Quantitative Analysis Before we begin to analyze how the targumist has come to a particular reading of the Hebrew text we must first determine the basis of the targumic text. Thus the first step is to decide which MS or edition of the targum will be used. The targum should then be translated into English (or another modern language). This translation will serve as an aid to the reader and an indication of our interpretation of the targum. Part of this translation process is determining which Aramaic terms correspond to the Hebrew found in the biblical text. Observing where the targum goes beyond a simple one-to-one correspondence with the Hebrew will help to reveal how the targumist has interpreted the biblical text.
Such a task would appear on the surface to be a simple one. Merely compare MT with the targum and italicize the portions in the Aramaic text which are “left over.” Often, however, it is not such a straight forward matter. While the targumist will frequently provide a verbatim rendering of the Hebrew, it is also common to find an element of the Hebrew represented by more than one word or phrase. So while it is easy to see in 1.1, for example, where the targumist has added a lengthy preface to the targum which identifies Jeremiah as the author of the Book of Lamentations, even in this first verse we encounter difficulties in determining exactly what portion of the Aramaic corresponds to the Hebrew text.
The first word of the Book of Lamentations, איכה, is represented in the targum not once, but three times. In the first instance איכה is translated in its operative sense by the Aramaic איכדין. “Jeremiah the Prophet and High Priest told how it was decreed that Jerusalem and her people should be punished with banishment.” In the other two instances the term is retained in its original form, איכה. By the rabbinic period איכה had come to mean “lamentations,” thus Jeremiah declared that Jerusalem “should be mourned with √ekah” just as God mourned over Adam and Eve “with √ekah.” So, which occurrence of איכדין/איכה should be identified as corresponding to MT’s איכה? Or, to phrase the question in more general terms, how do we determine if an Aramaic term corresponds to the Hebrew?
It is surprising to note that there are, to the best of my knowledge, no publications or comments written by modern targum scholars outlining the method of analysis used in order to determine which portions of the text are targumic expansions and therefore should be italicized. I shall therefore endeavor to set forth some general guidelines to indicate the method employed in this thesis. The principle followed in this thesis and translation is that if the Aramaic term in question occurs in the same order as the Hebrew and functions in the same manner as the Hebrew word it shall be considered as equivalent. In this work we will follow the convention found in The Aramaic Bible series which indicates all other material in the translation by the use of italics. This definition of correspondence must remain broad since not all of the criteria listed will be determinative in every instance. Returning to our example, in 1.1 all three Aramaic terms which might correspond to איכה are in the proper order; that is, they occur before the targumist has translated the subsequent words of the biblical text. Thus, the criterion of word order is inconclusive. However, it is only the first instance which functions in the same manner as the original איכה of the biblical text. The other instances are nouns, but איכדין is an interrogative and therefore is considered the equivalent of MT’s איכה.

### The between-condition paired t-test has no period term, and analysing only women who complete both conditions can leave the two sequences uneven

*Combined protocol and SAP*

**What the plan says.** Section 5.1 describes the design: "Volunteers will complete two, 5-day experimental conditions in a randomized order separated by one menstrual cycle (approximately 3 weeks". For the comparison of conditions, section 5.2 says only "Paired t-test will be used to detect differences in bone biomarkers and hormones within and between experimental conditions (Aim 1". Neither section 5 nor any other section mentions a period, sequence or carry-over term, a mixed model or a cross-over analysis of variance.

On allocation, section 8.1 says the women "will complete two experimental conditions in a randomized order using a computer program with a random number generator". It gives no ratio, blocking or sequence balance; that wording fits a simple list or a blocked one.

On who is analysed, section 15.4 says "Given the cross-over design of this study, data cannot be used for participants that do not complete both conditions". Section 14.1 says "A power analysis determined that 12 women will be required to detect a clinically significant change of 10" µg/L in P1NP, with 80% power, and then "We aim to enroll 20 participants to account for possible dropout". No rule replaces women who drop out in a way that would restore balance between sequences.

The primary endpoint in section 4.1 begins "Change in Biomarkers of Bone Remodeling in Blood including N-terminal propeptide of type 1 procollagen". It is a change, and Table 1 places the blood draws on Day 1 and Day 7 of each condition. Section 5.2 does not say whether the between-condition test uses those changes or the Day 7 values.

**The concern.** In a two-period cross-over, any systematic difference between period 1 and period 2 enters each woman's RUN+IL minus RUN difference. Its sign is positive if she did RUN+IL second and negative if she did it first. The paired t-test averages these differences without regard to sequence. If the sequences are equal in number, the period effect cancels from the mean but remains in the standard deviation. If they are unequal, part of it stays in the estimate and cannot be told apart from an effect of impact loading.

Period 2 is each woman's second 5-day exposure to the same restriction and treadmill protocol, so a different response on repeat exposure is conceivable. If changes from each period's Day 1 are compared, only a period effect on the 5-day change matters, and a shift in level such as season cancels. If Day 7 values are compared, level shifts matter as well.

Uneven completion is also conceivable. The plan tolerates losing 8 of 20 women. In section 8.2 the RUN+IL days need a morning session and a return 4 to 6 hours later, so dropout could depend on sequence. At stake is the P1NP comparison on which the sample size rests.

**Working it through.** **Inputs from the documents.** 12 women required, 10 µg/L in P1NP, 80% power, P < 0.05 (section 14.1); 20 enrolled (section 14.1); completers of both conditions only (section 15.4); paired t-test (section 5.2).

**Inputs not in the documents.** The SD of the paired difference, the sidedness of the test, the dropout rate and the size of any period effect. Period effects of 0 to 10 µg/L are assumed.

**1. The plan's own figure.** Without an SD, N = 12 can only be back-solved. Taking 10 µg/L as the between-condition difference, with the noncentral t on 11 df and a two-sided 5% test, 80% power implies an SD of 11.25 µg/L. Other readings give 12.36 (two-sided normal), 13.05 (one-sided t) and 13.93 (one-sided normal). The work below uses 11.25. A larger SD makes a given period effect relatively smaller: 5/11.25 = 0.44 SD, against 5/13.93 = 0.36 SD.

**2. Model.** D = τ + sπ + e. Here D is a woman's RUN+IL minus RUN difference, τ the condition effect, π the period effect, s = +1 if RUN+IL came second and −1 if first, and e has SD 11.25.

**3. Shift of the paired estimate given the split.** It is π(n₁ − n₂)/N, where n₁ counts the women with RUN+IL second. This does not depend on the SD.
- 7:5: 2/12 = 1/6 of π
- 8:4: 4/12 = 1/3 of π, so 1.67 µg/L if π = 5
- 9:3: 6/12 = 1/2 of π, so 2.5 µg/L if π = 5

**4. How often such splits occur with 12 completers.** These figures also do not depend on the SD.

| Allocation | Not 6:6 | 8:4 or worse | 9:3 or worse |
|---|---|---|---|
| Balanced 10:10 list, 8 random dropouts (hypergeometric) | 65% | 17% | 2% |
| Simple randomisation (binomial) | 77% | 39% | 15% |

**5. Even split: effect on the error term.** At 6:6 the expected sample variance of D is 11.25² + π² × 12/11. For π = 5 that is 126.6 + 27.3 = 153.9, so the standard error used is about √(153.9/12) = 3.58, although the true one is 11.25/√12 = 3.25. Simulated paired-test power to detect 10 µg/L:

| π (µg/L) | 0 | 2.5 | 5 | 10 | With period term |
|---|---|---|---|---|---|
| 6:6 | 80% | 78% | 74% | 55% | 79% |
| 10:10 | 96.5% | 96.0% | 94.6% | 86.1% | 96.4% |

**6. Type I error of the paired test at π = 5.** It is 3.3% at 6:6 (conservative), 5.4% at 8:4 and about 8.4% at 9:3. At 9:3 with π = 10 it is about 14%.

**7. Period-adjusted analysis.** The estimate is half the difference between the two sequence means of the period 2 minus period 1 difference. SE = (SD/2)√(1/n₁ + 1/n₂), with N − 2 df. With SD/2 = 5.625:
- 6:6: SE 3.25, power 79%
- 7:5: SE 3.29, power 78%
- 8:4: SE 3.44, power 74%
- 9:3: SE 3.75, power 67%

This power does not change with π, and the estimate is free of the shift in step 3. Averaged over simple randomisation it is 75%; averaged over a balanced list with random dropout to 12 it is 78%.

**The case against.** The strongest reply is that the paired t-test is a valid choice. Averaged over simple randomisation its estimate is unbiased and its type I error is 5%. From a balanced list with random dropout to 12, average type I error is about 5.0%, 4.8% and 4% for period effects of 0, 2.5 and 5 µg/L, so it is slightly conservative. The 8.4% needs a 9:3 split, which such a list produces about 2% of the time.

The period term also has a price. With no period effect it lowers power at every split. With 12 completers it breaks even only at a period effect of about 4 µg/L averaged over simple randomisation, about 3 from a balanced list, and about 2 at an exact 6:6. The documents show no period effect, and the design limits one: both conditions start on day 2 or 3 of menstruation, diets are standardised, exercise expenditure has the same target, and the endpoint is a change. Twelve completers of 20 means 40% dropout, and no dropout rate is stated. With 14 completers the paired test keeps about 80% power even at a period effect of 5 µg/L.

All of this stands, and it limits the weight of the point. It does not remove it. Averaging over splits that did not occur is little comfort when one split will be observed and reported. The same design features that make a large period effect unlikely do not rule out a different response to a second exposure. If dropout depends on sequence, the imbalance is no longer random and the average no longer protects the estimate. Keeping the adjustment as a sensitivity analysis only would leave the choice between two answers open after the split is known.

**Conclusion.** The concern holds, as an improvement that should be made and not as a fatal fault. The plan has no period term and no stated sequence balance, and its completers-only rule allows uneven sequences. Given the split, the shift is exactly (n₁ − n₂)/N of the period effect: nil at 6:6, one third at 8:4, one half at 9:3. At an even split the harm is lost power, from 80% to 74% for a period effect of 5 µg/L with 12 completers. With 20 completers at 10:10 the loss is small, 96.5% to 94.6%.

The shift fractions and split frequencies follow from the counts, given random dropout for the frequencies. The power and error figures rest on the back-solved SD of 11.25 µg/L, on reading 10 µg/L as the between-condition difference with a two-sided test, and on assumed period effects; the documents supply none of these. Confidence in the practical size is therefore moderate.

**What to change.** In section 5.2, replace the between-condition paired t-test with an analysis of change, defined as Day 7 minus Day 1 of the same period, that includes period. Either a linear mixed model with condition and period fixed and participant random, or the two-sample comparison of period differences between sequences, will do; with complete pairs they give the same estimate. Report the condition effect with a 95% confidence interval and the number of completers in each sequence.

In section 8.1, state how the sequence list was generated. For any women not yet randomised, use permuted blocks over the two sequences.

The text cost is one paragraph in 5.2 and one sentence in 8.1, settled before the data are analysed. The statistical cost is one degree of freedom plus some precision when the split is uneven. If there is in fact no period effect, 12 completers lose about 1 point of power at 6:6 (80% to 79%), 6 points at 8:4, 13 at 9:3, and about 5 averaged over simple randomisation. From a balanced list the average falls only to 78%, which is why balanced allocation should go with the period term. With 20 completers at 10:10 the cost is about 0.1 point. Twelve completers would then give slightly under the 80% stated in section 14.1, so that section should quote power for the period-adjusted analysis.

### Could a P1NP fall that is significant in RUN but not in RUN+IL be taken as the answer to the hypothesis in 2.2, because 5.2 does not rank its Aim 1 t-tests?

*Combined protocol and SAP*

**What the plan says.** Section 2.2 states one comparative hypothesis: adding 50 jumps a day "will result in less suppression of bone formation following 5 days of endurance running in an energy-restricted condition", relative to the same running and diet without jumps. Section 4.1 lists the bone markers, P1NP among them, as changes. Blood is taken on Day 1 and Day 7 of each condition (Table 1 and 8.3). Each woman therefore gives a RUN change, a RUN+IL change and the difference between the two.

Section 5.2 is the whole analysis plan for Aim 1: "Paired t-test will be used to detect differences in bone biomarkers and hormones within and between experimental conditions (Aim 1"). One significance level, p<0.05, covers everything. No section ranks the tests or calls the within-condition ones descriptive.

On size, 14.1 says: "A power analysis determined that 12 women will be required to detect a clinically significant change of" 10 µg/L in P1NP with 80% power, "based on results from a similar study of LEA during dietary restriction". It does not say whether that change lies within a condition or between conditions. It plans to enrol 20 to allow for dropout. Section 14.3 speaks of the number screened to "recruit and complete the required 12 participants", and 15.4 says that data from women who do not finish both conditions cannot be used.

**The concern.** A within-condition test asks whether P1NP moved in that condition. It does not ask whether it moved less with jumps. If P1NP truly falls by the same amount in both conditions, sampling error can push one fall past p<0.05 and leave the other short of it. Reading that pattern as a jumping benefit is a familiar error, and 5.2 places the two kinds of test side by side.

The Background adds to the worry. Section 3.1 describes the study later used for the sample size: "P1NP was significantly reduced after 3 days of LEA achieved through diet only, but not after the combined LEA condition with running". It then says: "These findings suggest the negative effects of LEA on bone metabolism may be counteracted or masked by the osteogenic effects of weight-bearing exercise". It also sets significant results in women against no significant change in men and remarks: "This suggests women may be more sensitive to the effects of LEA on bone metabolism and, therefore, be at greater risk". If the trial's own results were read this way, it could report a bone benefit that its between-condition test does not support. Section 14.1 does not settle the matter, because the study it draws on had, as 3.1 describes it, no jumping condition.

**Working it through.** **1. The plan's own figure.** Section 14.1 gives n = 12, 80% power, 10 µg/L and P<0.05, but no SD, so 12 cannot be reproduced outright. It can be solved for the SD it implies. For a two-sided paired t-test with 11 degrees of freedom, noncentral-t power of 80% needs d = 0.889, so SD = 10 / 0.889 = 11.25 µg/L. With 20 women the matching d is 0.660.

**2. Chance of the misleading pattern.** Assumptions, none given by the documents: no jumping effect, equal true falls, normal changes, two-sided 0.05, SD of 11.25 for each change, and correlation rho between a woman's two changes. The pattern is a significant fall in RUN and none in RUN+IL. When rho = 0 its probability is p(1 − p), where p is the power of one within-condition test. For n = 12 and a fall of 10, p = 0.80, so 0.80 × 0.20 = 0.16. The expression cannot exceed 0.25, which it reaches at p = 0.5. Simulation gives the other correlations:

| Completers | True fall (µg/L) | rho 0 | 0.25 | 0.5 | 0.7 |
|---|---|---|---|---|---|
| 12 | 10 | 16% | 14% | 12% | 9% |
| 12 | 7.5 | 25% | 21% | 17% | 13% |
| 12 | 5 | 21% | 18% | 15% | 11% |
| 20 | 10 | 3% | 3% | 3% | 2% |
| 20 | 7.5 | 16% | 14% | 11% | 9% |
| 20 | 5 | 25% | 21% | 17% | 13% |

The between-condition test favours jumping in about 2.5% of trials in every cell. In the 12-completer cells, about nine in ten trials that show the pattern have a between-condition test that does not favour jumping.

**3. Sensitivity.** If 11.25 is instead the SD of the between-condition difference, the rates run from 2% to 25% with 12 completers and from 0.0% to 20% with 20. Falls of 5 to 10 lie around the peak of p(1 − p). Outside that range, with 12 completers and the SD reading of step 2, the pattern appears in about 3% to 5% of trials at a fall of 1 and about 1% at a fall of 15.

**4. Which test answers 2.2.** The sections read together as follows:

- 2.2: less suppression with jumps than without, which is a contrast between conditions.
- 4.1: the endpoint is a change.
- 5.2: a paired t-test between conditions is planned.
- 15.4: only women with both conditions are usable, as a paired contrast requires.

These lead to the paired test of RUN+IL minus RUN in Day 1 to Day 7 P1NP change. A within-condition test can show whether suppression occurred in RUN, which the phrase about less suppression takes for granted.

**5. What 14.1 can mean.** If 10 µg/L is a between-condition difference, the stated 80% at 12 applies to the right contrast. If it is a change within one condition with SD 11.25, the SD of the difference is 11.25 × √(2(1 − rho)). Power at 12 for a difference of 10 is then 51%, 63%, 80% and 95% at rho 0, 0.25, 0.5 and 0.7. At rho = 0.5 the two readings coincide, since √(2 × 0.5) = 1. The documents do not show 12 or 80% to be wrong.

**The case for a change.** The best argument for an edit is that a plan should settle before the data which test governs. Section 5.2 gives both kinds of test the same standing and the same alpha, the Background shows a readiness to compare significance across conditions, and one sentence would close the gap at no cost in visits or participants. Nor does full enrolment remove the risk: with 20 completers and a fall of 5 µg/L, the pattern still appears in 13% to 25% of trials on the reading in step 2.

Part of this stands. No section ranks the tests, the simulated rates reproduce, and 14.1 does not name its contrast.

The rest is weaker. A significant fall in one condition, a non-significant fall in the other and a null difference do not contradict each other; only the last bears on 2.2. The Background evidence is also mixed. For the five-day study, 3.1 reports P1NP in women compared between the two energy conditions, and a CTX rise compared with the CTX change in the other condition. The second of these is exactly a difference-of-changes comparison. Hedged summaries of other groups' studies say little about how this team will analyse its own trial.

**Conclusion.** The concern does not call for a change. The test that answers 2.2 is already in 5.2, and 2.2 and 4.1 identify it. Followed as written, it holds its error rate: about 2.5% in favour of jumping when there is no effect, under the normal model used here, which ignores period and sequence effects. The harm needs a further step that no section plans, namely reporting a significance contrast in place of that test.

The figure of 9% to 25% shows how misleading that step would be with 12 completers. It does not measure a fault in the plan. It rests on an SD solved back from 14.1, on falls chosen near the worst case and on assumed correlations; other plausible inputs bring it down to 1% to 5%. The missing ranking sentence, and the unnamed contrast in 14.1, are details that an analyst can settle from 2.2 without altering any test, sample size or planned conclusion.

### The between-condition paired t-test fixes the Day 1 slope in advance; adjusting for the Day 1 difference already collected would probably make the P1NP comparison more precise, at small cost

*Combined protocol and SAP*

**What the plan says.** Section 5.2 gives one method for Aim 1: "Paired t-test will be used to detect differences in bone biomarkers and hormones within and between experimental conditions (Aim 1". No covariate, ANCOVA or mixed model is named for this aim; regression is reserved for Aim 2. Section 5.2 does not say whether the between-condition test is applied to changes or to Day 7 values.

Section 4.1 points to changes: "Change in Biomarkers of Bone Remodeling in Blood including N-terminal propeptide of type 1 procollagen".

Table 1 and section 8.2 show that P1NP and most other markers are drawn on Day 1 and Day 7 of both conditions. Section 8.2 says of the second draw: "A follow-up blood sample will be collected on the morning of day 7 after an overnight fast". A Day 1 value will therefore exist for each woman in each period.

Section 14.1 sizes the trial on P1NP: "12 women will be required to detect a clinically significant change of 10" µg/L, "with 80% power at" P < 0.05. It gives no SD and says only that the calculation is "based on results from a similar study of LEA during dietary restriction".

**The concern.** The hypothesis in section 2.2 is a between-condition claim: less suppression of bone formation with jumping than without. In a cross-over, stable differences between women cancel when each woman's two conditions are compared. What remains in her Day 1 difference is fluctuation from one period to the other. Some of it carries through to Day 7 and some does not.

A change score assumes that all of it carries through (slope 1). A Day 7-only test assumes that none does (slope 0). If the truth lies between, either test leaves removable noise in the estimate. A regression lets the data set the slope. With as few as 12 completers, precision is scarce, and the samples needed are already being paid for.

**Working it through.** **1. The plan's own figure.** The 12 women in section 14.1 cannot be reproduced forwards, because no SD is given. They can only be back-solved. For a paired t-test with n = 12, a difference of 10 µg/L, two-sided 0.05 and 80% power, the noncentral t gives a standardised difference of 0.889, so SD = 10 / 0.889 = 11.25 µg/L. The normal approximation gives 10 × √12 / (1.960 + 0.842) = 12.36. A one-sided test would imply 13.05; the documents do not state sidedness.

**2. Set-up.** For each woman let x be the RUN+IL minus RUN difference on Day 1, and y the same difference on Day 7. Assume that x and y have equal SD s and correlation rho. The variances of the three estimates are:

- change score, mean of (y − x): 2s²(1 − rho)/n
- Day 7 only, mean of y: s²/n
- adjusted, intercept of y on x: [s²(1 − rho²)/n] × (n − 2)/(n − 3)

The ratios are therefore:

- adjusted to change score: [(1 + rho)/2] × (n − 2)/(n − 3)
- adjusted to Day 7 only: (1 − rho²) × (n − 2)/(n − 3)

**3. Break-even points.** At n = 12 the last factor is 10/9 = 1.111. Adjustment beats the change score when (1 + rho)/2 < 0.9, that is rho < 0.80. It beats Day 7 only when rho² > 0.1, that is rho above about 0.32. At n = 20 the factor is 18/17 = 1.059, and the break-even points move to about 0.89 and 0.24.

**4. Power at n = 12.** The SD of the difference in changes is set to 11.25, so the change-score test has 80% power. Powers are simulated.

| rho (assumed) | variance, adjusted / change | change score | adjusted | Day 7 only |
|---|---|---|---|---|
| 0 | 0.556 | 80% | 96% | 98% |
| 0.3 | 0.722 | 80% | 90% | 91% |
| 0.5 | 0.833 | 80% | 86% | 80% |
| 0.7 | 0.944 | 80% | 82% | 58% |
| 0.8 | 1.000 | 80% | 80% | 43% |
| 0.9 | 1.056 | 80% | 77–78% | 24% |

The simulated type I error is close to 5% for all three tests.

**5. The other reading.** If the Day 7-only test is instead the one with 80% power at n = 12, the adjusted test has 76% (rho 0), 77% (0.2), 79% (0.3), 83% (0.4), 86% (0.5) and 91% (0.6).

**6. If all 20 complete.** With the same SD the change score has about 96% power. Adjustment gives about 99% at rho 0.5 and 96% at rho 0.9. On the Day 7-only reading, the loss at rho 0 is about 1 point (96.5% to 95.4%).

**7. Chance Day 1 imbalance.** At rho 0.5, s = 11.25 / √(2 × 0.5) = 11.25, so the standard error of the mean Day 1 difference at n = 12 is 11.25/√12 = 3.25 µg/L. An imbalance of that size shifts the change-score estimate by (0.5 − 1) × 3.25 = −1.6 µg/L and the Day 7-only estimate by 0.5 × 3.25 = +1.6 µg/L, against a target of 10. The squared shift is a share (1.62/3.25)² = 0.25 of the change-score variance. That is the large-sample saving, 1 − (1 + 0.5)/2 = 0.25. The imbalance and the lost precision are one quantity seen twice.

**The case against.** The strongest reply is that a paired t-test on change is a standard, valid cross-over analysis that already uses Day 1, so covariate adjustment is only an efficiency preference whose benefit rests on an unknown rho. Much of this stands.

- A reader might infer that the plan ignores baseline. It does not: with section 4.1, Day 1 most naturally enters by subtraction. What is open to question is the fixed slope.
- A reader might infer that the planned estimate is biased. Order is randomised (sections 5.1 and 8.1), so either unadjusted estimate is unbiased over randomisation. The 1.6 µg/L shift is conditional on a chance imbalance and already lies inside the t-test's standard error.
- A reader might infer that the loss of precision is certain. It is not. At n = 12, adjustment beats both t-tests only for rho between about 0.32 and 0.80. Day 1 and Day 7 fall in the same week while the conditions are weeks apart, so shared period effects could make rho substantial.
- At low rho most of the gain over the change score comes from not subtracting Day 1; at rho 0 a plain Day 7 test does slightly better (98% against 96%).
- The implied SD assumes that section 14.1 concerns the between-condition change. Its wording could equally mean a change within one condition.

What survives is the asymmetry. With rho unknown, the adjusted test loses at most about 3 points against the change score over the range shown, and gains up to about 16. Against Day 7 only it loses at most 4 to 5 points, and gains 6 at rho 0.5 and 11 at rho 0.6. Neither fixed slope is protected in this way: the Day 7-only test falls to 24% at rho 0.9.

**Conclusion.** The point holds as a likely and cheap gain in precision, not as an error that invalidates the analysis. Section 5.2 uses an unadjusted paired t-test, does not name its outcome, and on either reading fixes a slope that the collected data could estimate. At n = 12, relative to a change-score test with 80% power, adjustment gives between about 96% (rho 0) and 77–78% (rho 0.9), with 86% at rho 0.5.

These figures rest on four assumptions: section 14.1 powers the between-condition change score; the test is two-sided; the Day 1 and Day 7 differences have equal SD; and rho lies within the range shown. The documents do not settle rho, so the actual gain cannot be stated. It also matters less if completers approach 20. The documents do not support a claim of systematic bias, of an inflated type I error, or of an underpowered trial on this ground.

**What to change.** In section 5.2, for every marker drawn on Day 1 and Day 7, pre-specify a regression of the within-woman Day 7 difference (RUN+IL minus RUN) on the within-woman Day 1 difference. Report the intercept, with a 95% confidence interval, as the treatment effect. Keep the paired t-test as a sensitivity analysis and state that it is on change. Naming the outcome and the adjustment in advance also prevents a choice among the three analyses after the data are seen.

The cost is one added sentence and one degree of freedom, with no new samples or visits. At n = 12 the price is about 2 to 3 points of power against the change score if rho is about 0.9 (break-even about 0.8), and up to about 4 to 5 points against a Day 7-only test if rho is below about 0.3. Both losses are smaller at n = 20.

Similarly, elsewhere in 1.1 we are confronted with two phrases which might be considered as corresponding to ישבה בדד.
ענת מדת דינא וכן אמרת על סגיאות חובהא אשתדר ומה דבגוהא בגין תהא יתבא בלחודהא כגבר דמכתש סגירו על בסריה דבלחודוהי יתיב
The Attribute of Justice spoke and said, “Because of the greatness of her rebellious sin which was within her, thus she will dwell alone as a man plagued with leprosy upon his skin who sits alone.”
The first instance, יתבא בלחודהא, most closely represents the Hebrew text since Jerusalem is the subject (as in MT) and the word order matches MT. The subject of the second phrase, דבלחודוהי יתיב, is not Jerusalem and the word order is reversed, therefore it should not be considered as corresponding directly to the Hebrew text.
Finally, in 1.7c the Hebrew text reads “her people fell into the hand of the foe” (בנפל עמה ביד-צר). Our targum renders this phrase, “her people fell into the hands of the wicked Nebuchadnezzar” (נפלו עמהא בידוי דנבוכד נצר רשיעא). The basis for this translation is the occurrence of the letters צ and ר at the end of Nebuchadnezzar’s name and it is clear that נבוכד נצר does indeed represent the Hebrew צר since it occurs in the same order and functions in the same manner as the biblical text. Since the basis of this similarity is the ending צר of נבוכד נצר these letters are not italicized and the name therefore appears in this translation as “Nebuchadnezzar.”